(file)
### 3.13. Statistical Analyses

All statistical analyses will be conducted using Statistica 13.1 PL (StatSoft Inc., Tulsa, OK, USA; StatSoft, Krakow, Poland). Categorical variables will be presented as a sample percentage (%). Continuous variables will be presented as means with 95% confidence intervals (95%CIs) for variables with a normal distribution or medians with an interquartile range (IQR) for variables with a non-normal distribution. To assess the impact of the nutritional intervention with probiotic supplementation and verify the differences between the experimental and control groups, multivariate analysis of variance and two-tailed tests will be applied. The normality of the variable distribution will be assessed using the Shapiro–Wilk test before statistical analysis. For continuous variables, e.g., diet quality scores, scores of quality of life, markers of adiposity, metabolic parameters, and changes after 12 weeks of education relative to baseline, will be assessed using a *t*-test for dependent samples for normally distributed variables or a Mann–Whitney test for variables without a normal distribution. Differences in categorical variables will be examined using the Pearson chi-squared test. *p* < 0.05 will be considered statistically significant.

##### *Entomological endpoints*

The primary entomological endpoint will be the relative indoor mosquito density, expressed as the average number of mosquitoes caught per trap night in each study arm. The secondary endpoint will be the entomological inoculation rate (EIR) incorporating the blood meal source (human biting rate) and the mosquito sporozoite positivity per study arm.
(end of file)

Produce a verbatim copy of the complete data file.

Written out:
### 3.13. Statistical Analyses

All statistical analyses will be conducted using Statistica 13.1 PL (StatSoft Inc., Tulsa, OK, USA; StatSoft, Krakow, Poland). Categorical variables will be presented as a sample percentage (%). Continuous variables will be presented as means with 95% confidence intervals (95%CIs) for variables with a normal distribution or medians with an interquartile range (IQR) for variables with a non-normal distribution. To assess the impact of the nutritional intervention with probiotic supplementation and verify the differences between the experimental and control groups, multivariate analysis of variance and two-tailed tests will be applied. The normality of the variable distribution will be assessed using the Shapiro–Wilk test before statistical analysis. For continuous variables, e.g., diet quality scores, scores of quality of life, markers of adiposity, metabolic parameters, and changes after 12 weeks of education relative to baseline, will be assessed using a *t*-test for dependent samples for normally distributed variables or a Mann–Whitney test for variables without a normal distribution. Differences in categorical variables will be examined using the Pearson chi-squared test. *p* < 0.05 will be considered statistically significant.

##### *Entomological endpoints*

The primary entomological endpoint will be the relative indoor mosquito density, expressed as the average number of mosquitoes caught per trap night in each study arm. The secondary endpoint will be the entomological inoculation rate (EIR) incorporating the blood meal source (human biting rate) and the mosquito sporozoite positivity per study arm.